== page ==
The Federal Drug Administration cautions that no one should ever "...buy a used breast pump or share a breast pump. The money you may save by buying a used pump is not worth the health risks to you or your baby. Breast pumps that are reused by different mothers can carry infectious diseases..."
You can release milk by hand (manually) or with a breast pump. This is called expressing. There may be times when you need to express your breastmilk. This can happen when you miss a feeding, your baby takes a bottle, or your breasts are engorged.
You can save the milk for a later feeding.
To express your breastmilk:
A: Position for massage.
B: How to place your hand.
C: Gently push straight back.
D: Gently compress then collect the breastmilk.
Not every woman needs a breast pump. It depends on your situation and lifestyle. Wait to buy one until you determine if you need one.
Not all pumps are created equal. Breast pumps vary a lot in quality and effectiveness. Choose a high-quality pump. Your lactation resource will help you find a pump that's right for you.
Remember: Using a breast pump should never cause you pain. If you do have pain, stop using the pump and call your lactation resource right away.
Before you start pumping, wash your hands well. Sit comfortably and take a few slow relaxing breaths. Massage your breasts to help your milk let down. Pump your breasts according to the pump's directions.
It is important that any part of the pump that comes in contact with the breast, milk, or collection containers be very clean. Wash them in hot, soapy water. Rinse and air dry them on a clean towel. You can also wash them in a dishwasher.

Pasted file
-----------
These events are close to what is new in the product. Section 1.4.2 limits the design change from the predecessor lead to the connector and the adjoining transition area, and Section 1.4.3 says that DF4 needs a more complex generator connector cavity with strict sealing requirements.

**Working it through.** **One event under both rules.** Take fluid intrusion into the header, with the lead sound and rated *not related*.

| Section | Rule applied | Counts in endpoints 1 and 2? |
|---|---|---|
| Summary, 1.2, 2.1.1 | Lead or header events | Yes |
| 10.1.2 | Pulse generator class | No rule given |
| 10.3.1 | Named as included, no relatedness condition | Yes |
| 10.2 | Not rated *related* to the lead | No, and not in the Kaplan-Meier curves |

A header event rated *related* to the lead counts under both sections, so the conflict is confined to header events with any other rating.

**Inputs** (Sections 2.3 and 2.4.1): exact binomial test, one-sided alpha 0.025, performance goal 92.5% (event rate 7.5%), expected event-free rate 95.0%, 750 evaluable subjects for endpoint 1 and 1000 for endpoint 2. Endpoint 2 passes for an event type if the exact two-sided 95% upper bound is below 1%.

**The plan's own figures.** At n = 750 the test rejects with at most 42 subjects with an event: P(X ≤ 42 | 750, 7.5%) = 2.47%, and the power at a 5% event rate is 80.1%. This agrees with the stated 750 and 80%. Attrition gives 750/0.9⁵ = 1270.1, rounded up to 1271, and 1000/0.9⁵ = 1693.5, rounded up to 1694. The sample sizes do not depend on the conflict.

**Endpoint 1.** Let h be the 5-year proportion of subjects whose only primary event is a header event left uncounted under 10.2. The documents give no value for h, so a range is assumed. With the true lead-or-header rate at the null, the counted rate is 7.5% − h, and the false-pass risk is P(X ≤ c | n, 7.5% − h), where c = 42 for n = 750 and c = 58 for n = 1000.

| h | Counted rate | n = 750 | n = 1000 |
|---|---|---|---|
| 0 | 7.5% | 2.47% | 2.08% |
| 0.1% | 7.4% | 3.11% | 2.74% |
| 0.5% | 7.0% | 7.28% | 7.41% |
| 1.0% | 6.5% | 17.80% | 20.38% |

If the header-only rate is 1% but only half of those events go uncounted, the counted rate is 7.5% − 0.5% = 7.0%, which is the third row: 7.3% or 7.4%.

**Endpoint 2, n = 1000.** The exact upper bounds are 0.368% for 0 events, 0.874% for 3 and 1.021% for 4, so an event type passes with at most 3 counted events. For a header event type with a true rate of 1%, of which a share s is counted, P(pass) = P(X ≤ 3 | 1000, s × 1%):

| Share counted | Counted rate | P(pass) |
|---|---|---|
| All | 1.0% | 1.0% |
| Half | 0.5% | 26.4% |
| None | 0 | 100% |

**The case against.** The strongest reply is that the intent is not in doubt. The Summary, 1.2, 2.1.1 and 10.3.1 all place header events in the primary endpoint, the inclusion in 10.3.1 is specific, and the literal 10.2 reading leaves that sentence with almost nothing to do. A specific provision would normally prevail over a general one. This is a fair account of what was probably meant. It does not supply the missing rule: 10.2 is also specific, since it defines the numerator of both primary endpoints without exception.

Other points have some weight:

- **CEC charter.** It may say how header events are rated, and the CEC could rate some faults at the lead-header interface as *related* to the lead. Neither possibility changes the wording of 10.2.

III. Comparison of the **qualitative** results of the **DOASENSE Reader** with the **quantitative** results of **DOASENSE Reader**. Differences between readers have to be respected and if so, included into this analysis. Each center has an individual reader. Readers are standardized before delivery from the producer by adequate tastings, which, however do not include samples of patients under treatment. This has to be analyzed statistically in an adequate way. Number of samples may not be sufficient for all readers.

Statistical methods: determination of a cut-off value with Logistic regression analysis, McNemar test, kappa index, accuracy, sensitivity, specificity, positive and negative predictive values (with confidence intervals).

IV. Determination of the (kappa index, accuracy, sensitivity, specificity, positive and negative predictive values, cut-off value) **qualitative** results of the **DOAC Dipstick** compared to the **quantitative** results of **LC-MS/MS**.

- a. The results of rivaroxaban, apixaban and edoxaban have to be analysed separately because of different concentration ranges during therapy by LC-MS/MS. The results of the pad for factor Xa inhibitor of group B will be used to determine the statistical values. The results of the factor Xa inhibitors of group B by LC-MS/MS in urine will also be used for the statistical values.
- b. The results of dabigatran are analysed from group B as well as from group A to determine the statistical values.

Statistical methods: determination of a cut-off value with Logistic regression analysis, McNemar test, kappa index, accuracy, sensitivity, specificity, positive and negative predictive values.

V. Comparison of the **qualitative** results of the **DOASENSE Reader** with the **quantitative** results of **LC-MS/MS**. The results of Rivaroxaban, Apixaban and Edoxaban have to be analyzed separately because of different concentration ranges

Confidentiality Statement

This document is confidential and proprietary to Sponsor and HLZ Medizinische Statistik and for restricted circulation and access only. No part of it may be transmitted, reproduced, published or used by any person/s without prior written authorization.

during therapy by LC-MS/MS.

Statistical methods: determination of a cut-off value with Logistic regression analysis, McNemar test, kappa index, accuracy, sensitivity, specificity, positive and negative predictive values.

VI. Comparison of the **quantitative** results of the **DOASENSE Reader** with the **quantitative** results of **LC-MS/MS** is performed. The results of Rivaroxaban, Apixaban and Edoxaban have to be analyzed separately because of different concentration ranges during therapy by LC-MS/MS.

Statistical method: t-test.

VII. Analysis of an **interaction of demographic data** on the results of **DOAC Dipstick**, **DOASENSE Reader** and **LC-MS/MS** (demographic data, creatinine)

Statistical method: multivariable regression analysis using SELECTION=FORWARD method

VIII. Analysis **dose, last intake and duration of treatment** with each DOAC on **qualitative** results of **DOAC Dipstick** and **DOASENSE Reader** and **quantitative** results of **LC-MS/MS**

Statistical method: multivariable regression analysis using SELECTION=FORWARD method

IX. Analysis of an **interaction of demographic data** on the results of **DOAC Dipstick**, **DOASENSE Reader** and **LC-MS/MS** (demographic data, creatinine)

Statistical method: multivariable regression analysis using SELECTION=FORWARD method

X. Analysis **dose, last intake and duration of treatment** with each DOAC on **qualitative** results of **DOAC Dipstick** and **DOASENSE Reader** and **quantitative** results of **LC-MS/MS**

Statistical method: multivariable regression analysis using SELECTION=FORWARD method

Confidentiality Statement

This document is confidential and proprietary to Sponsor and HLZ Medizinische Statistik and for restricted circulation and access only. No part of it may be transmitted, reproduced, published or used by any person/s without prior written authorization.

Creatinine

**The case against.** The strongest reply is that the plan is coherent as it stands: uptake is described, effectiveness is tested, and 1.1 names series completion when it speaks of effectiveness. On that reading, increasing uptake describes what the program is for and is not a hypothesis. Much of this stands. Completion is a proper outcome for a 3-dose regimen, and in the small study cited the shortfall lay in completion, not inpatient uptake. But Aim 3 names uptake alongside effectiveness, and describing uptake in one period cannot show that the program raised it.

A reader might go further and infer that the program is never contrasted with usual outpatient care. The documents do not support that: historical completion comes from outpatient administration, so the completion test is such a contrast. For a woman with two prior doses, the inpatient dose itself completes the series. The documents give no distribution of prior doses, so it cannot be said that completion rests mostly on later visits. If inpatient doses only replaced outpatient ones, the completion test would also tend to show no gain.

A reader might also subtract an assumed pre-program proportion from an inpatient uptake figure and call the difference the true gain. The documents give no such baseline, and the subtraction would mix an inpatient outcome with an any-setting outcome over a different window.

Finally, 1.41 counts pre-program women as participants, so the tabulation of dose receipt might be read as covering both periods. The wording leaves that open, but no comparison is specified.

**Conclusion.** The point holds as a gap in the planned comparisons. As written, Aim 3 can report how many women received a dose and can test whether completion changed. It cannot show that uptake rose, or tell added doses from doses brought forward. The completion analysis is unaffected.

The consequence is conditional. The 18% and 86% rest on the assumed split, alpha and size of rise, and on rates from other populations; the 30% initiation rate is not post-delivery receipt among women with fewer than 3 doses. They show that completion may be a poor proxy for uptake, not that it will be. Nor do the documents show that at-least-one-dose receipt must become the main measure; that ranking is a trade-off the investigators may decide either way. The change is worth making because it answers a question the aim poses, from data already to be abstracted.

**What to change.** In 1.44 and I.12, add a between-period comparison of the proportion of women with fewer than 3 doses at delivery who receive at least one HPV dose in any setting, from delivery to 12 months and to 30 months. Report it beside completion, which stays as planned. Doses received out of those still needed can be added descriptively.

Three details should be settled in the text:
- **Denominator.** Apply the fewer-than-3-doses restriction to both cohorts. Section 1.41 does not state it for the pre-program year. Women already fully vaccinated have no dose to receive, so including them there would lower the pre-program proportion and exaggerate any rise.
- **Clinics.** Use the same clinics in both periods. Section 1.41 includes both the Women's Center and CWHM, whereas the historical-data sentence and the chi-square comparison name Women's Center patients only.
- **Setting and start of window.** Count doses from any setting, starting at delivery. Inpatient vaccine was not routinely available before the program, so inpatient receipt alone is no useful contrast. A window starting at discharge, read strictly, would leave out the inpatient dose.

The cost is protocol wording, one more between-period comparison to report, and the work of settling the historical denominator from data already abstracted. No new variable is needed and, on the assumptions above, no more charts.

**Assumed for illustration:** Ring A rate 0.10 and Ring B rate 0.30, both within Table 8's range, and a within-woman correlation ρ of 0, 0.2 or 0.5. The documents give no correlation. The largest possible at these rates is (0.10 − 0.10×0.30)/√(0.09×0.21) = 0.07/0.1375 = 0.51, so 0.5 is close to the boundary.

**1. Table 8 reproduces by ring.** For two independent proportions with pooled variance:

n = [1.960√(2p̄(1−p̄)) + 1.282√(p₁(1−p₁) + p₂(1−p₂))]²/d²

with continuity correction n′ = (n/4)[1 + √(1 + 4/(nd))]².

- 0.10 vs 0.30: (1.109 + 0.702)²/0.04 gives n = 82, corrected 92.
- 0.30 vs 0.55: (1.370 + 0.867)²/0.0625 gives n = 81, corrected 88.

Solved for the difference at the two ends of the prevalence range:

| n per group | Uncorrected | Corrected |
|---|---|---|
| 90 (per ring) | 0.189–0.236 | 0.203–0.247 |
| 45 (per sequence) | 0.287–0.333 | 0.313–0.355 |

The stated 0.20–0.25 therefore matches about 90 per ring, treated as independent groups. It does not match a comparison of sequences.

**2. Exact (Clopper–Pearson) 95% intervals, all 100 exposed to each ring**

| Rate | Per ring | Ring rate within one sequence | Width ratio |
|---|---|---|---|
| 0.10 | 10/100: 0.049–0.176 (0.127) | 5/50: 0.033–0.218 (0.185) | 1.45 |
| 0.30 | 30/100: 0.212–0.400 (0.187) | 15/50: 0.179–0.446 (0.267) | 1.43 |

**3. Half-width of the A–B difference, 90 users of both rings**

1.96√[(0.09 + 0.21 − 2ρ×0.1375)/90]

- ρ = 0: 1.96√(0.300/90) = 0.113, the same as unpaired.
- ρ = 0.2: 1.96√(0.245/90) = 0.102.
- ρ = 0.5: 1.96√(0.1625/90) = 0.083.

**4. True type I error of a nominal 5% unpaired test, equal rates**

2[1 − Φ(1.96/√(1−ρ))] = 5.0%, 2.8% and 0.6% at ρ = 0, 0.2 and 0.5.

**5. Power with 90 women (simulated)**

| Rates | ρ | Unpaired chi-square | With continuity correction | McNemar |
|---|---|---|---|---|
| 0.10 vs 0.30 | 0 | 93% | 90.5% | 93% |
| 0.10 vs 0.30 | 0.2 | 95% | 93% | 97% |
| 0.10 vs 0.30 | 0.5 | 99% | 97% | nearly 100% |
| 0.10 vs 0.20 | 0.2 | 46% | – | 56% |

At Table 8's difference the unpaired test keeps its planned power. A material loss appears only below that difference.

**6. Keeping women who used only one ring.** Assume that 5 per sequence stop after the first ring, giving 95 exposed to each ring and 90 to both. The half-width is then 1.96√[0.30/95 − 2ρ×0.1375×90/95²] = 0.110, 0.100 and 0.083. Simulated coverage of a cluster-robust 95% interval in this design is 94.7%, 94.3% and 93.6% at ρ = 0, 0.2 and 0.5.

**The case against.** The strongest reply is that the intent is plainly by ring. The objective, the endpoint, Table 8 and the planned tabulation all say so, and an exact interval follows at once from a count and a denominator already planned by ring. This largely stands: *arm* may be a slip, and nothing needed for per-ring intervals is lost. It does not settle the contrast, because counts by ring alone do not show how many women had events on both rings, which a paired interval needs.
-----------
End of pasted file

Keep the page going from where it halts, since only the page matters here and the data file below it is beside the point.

Breastmilk can be safely kept in the refrigerator or freezer. There are different styles of containers for storing breastmilk: special plastic bags, bottles and glass containers.
Be sure to wash the milk containers in hot, soapy water. Rinse them and let them air dry. Wash your hand well before you touch your breasts and clean milk containers.
Fresh (best choice)
Frozen (freezer portion of a refrigerator or a deep freeze)
Freeze milk in 2- to 4-ounce portions. This is about what a newborn takes during a feeding. This portion also thaws quickly in warm water.
Pumped milk can have a soapy or metallic odor when it is refrigerated or thawed. This does not mean the milk has gone bad. Call your lactation consultant if your milk has an odor.
You may thaw frozen breastmilk one of two ways. For either way, be sure to use the oldest milk first.
If you pump in small quantities, you can add fresh milk to frozen milk. Just chill the fresh milk before adding it. The amount of added cold milk must be less than the amount of the frozen milk.
Allina Health's Patient Education Department, Guide for the Care of Children: Ages Birth to 5 Years Old, fifth edition. To avoid awkward sentences, instead of referring to your child as "he/she" or "him/her," this guide will alternate between "he" or she" and "him" or "her."
Allina Health's Patient Education Department experts, including the Pediatric Department of Allina Health Coon Rapids Clinic
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